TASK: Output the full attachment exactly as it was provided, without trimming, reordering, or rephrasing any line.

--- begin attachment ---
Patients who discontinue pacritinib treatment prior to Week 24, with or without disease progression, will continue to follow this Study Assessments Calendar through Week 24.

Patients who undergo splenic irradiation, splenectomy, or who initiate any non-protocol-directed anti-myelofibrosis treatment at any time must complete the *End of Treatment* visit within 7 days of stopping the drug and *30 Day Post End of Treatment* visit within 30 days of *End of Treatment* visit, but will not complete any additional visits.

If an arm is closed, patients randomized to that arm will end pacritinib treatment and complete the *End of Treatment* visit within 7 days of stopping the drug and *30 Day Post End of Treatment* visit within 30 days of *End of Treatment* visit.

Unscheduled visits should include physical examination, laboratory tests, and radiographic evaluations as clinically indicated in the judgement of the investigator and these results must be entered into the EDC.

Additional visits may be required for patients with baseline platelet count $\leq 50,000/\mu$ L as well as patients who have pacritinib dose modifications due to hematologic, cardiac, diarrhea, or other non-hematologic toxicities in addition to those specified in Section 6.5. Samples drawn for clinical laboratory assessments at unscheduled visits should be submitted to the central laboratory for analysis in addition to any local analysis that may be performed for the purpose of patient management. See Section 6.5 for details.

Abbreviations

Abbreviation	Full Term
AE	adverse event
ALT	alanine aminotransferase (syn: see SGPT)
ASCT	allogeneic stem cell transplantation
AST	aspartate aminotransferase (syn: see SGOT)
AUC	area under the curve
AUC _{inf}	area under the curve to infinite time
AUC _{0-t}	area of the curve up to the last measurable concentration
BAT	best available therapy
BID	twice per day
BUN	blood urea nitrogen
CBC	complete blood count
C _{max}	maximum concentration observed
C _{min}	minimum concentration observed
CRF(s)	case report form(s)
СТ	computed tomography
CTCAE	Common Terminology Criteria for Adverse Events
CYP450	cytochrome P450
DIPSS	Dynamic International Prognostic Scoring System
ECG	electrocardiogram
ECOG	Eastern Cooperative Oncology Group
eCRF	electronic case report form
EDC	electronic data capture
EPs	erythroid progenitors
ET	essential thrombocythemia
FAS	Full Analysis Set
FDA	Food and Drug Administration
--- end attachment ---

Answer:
Patients who discontinue pacritinib treatment prior to Week 24, with or without disease progression, will continue to follow this Study Assessments Calendar through Week 24.

Patients who undergo splenic irradiation, splenectomy, or who initiate any non-protocol-directed anti-myelofibrosis treatment at any time must complete the *End of Treatment* visit within 7 days of stopping the drug and *30 Day Post End of Treatment* visit within 30 days of *End of Treatment* visit, but will not complete any additional visits.

If an arm is closed, patients randomized to that arm will end pacritinib treatment and complete the *End of Treatment* visit within 7 days of stopping the drug and *30 Day Post End of Treatment* visit within 30 days of *End of Treatment* visit.

Unscheduled visits should include physical examination, laboratory tests, and radiographic evaluations as clinically indicated in the judgement of the investigator and these results must be entered into the EDC.

Additional visits may be required for patients with baseline platelet count $\leq 50,000/\mu$ L as well as patients who have pacritinib dose modifications due to hematologic, cardiac, diarrhea, or other non-hematologic toxicities in addition to those specified in Section 6.5. Samples drawn for clinical laboratory assessments at unscheduled visits should be submitted to the central laboratory for analysis in addition to any local analysis that may be performed for the purpose of patient management. See Section 6.5 for details.

Abbreviations

Abbreviation	Full Term
AE	adverse event
ALT	alanine aminotransferase (syn: see SGPT)
ASCT	allogeneic stem cell transplantation
AST	aspartate aminotransferase (syn: see SGOT)
AUC	area under the curve
AUC _{inf}	area under the curve to infinite time
AUC _{0-t}	area of the curve up to the last measurable concentration
BAT	best available therapy
BID	twice per day
BUN	blood urea nitrogen
CBC	complete blood count
C _{max}	maximum concentration observed
C _{min}	minimum concentration observed
CRF(s)	case report form(s)
СТ	computed tomography
CTCAE	Common Terminology Criteria for Adverse Events
CYP450	cytochrome P450
DIPSS	Dynamic International Prognostic Scoring System
ECG	electrocardiogram
ECOG	Eastern Cooperative Oncology Group
eCRF	electronic case report form
EDC	electronic data capture
EPs	erythroid progenitors
ET	essential thrombocythemia
FAS	Full Analysis Set
FDA	Food and Drug Administration